Greek Easter shares many traditions

Dino Frentzas, Staff Reporter

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Easter in Greek is known as ‘Pascha’, which is translated to the Hebrew word for ‘Passover’. Pascha is one of the biggest holidays for the Greek populace, especially in Greece and Cyprus.

Senior Andrea Christoforou said, “Easter in Cyprus is a big deal, and it is probably the most important season of the year Everyone gathers to celebrate this holiday. It brings friends and families together.”

Greeks celebrate Easter with a variety of traditions. Junior Tommy Panos said, “My family celebrates an Eastern European tradition where you wear a red and white colored bracelet called the ‘Marti’ from the start of March until the day of Easter.”

One of the main traditions is the dyeing of eggs to the color red. The egg is a symbol of the tomb Jesus Christ arose from after he was crucified. The eggs are dyed red to represent life, victory, and the blood of Jesus Christ.

On Easter Sunday families gather and play a game called ‘Tsougrisma’ with the red eggs. Tsougrisma is when people pick out a red egg and tap their opponents egg lightly, for the goal of the game is to crack the opponent’s egg. The person who cracks the eggs of all of their opponents with the same side of their egg wins the game, and it is said he or she will have good luck during the year. Junior Markos Christoforou said, “Dyeing eggs is always a family experience in Cyprus. The entire house is filled with family members, and the egg dying and cracking experience is truly a great time during Easter.”

There are many more traditions than Tsougrisma and Marti, especially in the Greek Islands. In the Greek Island of Corfu, natives of the island partake in the ‘Pot Throwing’ tradition by throwing pots out of their windows to get rid of death and evil spirits.

On the Greek Island of Chios, many take part their ‘Rocket-War’ custom. Two rival churches in Chios fire tens of thousands of homemade fireworks across the island. The homemade fireworks that are used are prepared several months prior to Easter. The goal of this tradition is to hit the other church’s bell tower. This tradition has been going on since the Ottoman Era and still stands strong today.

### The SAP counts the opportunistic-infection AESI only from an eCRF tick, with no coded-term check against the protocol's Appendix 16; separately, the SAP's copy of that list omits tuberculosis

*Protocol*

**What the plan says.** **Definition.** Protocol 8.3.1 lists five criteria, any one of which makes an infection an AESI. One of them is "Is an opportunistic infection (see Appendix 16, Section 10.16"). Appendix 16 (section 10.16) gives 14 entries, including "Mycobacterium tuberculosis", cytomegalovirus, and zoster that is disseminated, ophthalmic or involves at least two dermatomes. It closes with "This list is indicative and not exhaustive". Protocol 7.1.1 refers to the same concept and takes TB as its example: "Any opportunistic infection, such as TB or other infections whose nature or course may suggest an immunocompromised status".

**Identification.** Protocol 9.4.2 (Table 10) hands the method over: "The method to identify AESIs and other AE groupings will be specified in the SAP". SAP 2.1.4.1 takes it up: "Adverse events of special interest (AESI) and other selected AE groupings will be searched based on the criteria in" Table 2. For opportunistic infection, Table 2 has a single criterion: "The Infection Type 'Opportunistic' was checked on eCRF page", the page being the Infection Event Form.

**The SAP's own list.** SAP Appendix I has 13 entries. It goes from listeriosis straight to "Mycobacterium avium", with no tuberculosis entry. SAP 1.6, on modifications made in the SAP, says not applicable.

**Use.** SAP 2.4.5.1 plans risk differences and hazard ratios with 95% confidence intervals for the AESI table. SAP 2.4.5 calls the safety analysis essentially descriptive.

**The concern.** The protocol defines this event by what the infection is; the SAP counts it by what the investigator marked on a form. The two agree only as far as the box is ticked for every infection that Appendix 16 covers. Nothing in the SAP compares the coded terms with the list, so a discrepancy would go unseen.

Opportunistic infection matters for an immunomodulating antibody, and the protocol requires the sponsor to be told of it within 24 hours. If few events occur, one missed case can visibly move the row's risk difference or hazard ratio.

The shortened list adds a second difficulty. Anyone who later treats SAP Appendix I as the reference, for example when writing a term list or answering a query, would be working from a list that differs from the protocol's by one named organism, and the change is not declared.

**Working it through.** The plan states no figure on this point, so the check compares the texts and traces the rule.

The Greek City Kalamata has its own tradition using a Saitas, which is a firework that makes a very loud noise. This festivity dates to Greece’s revolutionary fights against Turkey during the 1820s. The point of the Saitas was to startle the Turkish army’s horses in order to win the revolutionary war. On Easter, a group of men dress as traditional Greeks and detonate the Saitas while holding it in their hands.

Eastern Orthodox Easter is normally later than the American Easter; in fact, Eastern Orthodox Easter is five weeks after Western Easter this year. The Eastern Orthodox Church follows the Julian calendar, while the rest of Christianity follows the Gregorian calendar. The Julian Calendar is 13 days behind the Gregorian Calendar. According to the Greek USA Reporter, the Christian Orthodox Church follows the First Ecumenical Council’s rule that Easter must occur after the Jewish Passover, but Western Christianity does not follow this rule.

Therefore, the Western Easter takes place before or during the Jewish Passover and the Eastern Easter occurs after the Jewish Passover. Greece, Cyprus, Russia, Serbia, Bulgaria, Israel, Ethiopia, Romania, Ukraine, and many more countries celebrate Eastern Orthodox Easter.

Many students in Elk Grove celebrate Eastern Easter. Freshman Dino Tsiampas said “I really enjoy being with my family because this is the most festive Greek holiday of the year”. Senior Andrea Christoforou said, “I look forward to going to church at night and participating in the festivities the church provides.”

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